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Designing Delicious Decadence

A peek inside the craft of a chocolatier

There is something beautiful about a box of chocolates – the sculpture-like shapes, the delicate details, the galaxy of colors. 

And once you understand the mastery required to create this cherubic confection, you can fully appreciate each flavor as it melts on your tongue. 

At Champagne Chocolates, owner Anna Rizzo says they focus on pulling out the natural undertones of chocolate. Some are fruity; some have notes of nuts. In her luxurious truffles, the most sought-after sweet, a mixture of heavy cream and chocolate is combined with unique and meticulously conceived fillings: Fresh raspberries and strawberries; steeped lavender; rose hip; toasty espresso; slow-cooked sea salt caramel; rich mocha; buttery toffee. 

The truffles are tempered, cooled and then either piped into a polycarbonate mold or enrobed, when the center is made first and then coated with a layer of chocolate. Anna and her staff then decide how to garnish each hypnotically gorgeous truffle: Hand-painted, hand-striped or dusted with gold luster, as the champagne chocolates are.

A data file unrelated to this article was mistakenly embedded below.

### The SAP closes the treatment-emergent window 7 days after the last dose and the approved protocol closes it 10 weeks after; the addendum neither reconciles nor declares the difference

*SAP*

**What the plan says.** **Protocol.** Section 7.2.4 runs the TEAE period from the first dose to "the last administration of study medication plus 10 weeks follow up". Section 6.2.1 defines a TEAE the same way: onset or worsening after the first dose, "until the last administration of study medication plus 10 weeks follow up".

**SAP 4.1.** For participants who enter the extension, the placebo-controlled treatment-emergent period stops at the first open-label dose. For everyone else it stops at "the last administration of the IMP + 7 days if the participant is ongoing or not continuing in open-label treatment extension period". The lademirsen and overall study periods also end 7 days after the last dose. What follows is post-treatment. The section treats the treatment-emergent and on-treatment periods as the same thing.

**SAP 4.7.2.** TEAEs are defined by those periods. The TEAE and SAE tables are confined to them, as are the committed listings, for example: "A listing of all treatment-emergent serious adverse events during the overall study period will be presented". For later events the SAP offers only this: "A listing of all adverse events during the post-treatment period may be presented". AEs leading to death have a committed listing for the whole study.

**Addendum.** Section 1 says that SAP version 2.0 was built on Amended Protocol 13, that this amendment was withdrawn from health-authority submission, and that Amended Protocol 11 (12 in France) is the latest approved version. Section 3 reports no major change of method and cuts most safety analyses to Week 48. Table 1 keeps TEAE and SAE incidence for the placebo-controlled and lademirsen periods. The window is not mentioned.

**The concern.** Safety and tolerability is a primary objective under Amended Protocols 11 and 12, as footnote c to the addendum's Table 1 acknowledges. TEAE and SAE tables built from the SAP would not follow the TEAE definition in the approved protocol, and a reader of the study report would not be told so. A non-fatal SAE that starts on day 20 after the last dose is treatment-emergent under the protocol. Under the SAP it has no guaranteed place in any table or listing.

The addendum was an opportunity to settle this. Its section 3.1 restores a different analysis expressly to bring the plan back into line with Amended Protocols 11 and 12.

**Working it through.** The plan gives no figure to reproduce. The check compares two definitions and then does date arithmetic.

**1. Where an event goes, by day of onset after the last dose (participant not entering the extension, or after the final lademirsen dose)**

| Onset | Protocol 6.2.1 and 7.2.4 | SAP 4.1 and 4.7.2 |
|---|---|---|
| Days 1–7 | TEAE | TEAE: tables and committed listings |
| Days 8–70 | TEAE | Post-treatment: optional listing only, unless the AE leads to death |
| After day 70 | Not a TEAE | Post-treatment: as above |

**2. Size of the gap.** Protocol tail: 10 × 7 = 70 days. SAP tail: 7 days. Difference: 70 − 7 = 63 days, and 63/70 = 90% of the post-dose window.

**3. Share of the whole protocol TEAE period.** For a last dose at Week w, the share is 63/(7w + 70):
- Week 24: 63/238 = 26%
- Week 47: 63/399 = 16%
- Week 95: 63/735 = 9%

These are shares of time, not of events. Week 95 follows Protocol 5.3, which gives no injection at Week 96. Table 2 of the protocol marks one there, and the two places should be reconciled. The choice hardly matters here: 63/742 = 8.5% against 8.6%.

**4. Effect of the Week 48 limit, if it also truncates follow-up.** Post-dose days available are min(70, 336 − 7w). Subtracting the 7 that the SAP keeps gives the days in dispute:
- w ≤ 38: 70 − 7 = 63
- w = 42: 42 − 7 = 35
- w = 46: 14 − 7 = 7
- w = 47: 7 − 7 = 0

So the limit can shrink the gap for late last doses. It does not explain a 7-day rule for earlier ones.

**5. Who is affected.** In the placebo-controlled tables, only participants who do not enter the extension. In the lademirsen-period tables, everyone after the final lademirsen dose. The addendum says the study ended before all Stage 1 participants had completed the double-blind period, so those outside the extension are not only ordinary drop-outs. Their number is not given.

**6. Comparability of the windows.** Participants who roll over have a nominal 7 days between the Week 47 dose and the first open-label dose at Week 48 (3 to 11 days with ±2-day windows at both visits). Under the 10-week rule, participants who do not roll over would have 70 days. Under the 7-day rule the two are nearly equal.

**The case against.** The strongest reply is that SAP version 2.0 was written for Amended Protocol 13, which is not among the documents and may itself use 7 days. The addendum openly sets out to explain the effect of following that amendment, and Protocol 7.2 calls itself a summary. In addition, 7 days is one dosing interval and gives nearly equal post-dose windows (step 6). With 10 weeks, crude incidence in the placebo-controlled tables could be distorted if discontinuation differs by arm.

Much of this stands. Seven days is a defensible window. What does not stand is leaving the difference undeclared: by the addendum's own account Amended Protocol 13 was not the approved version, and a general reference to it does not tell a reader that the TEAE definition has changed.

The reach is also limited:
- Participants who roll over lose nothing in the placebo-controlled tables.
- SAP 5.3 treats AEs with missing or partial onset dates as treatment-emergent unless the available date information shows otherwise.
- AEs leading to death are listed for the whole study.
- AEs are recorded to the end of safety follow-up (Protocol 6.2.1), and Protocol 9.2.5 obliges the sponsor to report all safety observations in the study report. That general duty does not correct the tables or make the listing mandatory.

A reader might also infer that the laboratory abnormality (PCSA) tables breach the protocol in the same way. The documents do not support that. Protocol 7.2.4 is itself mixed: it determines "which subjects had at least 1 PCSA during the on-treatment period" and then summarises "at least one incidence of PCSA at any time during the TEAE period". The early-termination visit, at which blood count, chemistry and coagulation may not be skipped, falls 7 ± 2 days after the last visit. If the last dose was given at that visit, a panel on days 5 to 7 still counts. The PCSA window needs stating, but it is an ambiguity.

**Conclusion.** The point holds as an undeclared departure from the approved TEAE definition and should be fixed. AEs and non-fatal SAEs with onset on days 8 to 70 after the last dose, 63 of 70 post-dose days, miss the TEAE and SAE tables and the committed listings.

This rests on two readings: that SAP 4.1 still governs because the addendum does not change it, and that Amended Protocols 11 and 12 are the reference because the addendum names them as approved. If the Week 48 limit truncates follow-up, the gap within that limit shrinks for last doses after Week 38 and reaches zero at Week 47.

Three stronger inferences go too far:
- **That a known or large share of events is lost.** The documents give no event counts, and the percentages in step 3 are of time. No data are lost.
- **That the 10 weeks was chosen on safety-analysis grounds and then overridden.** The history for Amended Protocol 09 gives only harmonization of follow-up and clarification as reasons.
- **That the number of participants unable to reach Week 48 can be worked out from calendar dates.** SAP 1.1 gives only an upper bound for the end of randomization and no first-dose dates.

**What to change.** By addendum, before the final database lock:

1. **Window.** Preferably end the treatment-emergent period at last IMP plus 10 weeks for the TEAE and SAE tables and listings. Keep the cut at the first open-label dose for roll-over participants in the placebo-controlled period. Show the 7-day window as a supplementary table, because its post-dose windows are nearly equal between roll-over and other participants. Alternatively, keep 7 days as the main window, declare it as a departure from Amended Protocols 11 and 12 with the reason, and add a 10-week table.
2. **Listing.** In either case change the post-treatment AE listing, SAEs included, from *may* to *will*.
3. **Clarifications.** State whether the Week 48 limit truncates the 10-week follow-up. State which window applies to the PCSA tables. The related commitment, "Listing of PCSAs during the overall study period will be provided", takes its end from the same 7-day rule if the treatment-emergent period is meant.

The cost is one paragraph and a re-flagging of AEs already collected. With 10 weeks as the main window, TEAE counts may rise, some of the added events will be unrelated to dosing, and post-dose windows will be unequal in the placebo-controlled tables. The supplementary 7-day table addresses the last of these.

“We try to give you a hint as to what you’re eating, and use bold, brilliant colors,” she says, adding that the art of decorating each truffle is truly a learned craft. “There is a finesse and skill needed to drizzle a stripe or pipe a pattern.”

No two chocolates are alike. Some have intricate patterns, while others look like little sculptures. They are flawless and satiny, a slow dance for the senses. 

A rich, confectionery scent wafts through the air in the small-town chocolate shop that has been a staple for the last 25 years. It’s a perfume that can make visitors swoon before they’ve even made it to the candy counter.

“It’s fun working with chocolate,” Anna says. “We’re making edible art that is not only visibly enjoyable, but also delicious. I love serving up this experience to customers.” 

Champagne Chocolates is also known for its hand-crafted dark and milk chocolate toffees, as well as gourmet chocolate bark that encases fresh pecans, dried Traverse City cherries, raisins or sea salt. You can visit the shop at 65 Macomb Place, Suite E, in downtown Mount Clemens or visit


"We’re making edible art that is not only visibly enjoyable, but also delicious."